I am writing to you from our workshops in South Auckland and looking at the designs for La traviata being executed. Unsurprisingly - since they are work of the same creative team that brought us the ravishingly beautiful Madame Butterfly last year - they are extremely lavish and strikingly elegant. As indeed befits the opera itself.
As for ‘period', it is the intention of the team not to pinpoint a precise epoch in the production. The men are in black tie and tails at the party scenes; the women’s dresses, however, exist in a creative space whose cut/silhouette might be interpreted as 1880s but also with a nod towards the 1950s as well. In other words, the production is taking a look at the very heart of the opera – the role of women in a male-dominated society – rather than attempting to depict a slice of history on stage.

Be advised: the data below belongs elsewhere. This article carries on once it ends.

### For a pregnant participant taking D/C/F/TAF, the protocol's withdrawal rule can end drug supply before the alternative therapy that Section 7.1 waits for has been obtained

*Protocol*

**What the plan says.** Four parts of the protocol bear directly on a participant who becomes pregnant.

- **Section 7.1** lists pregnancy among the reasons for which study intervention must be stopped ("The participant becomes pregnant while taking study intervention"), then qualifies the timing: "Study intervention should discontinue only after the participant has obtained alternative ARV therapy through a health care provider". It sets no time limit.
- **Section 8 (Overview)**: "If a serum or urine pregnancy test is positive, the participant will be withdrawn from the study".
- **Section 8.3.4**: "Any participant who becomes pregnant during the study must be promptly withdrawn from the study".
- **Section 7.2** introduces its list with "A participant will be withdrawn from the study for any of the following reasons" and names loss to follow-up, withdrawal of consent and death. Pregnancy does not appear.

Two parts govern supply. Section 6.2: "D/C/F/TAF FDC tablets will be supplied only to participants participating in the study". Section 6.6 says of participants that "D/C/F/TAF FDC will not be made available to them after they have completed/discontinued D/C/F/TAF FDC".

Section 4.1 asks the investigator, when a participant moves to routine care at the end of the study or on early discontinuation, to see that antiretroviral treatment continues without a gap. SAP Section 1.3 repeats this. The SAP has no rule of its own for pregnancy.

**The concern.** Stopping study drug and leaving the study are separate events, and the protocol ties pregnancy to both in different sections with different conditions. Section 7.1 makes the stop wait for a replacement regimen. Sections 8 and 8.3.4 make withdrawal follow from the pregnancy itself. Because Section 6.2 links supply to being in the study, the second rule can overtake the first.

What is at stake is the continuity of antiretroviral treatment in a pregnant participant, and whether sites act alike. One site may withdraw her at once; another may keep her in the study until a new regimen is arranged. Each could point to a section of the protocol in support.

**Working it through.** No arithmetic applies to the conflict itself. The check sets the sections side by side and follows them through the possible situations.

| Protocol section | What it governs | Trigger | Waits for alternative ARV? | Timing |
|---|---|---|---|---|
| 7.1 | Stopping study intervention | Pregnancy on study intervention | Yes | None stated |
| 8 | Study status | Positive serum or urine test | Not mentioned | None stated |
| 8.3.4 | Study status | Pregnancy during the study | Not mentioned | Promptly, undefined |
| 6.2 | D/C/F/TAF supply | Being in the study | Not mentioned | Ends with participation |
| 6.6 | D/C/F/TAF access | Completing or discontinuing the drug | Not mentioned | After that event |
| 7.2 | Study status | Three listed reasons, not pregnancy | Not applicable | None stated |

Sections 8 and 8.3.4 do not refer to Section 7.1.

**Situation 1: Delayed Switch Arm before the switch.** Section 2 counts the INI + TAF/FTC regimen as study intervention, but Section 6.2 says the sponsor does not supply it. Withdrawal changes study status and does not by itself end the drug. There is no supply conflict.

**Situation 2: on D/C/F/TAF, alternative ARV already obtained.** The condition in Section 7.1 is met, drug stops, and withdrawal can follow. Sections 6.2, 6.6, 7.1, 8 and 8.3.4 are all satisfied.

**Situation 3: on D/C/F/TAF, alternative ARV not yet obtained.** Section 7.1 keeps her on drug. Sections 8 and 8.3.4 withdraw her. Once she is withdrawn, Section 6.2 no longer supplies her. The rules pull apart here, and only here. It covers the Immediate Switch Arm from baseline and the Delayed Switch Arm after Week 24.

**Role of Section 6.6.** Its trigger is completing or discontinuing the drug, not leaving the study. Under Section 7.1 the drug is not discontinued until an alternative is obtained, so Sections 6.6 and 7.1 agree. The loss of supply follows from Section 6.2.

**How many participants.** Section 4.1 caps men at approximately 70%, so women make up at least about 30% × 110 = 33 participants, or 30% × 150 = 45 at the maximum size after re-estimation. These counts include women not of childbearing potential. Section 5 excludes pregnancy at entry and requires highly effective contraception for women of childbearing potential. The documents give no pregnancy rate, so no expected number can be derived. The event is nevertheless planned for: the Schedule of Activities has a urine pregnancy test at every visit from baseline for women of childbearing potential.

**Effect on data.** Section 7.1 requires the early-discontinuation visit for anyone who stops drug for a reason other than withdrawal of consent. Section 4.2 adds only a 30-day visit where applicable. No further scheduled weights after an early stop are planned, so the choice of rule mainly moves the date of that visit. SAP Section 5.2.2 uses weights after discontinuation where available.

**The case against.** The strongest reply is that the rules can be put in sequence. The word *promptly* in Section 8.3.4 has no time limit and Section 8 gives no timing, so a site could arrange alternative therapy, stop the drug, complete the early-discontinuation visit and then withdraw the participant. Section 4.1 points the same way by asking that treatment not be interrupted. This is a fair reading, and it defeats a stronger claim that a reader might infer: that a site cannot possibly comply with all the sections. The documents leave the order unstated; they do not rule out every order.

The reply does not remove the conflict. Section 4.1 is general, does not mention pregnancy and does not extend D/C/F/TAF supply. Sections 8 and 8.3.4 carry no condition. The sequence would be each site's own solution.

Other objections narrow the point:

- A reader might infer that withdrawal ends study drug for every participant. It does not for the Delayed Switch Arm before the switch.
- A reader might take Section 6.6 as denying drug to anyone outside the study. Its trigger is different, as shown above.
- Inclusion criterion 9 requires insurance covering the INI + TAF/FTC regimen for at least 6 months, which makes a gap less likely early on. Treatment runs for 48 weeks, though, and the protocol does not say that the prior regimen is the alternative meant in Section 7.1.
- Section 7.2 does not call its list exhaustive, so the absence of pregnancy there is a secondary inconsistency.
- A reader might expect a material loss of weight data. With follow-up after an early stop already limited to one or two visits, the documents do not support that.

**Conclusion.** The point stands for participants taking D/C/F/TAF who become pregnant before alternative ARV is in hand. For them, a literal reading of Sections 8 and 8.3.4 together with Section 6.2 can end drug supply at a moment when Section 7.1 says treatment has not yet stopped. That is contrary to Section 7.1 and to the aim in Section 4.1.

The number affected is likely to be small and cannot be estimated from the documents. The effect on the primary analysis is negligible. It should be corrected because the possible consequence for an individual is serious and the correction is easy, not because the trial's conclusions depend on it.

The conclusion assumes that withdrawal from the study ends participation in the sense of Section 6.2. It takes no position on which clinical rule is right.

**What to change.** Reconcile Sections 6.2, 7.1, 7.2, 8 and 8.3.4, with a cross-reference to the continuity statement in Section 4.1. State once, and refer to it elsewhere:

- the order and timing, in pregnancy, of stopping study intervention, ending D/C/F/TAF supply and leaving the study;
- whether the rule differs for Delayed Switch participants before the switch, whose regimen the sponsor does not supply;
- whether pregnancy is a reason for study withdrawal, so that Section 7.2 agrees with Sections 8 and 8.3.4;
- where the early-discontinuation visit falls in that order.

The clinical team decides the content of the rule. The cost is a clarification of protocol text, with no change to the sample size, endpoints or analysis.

Q. So it is both – traditional and modern?
Whether what we will see in La traviata constitutes a ‘traditional’ production or not, I find it very hard to say. I have spent my entire working life in opera, and to this day I have yet to be given a plausible definition of a 'traditional production' that everyone agrees on. A lot of people came up to me after Madame Butterfly commenting how nice it was to see a ‘traditional’ production. This was actually quite strange because, if you think about it, Butterfly lived in a large lantern which seemingly sat on the stage of a kabuki theatre. What the creative team of Kate Cherry and Christina Smith did so artfully was to immerse you in the storyline and the characters, so that questions of was it ‘traditional or modern’ simply didn’t arise. The same will apply to La traviata.
Kate and Christina are not known for an interventionist or deconstructionist approach to their work – the tell-tale signs of ‘modern’ productions. Rather, their work is always marked by the incisive truthfulness of character and story-telling that we saw in Madame Butterfly coupled with an extremely beautiful aesthetic.
By Aidan Lang, General Director, NZ Opera.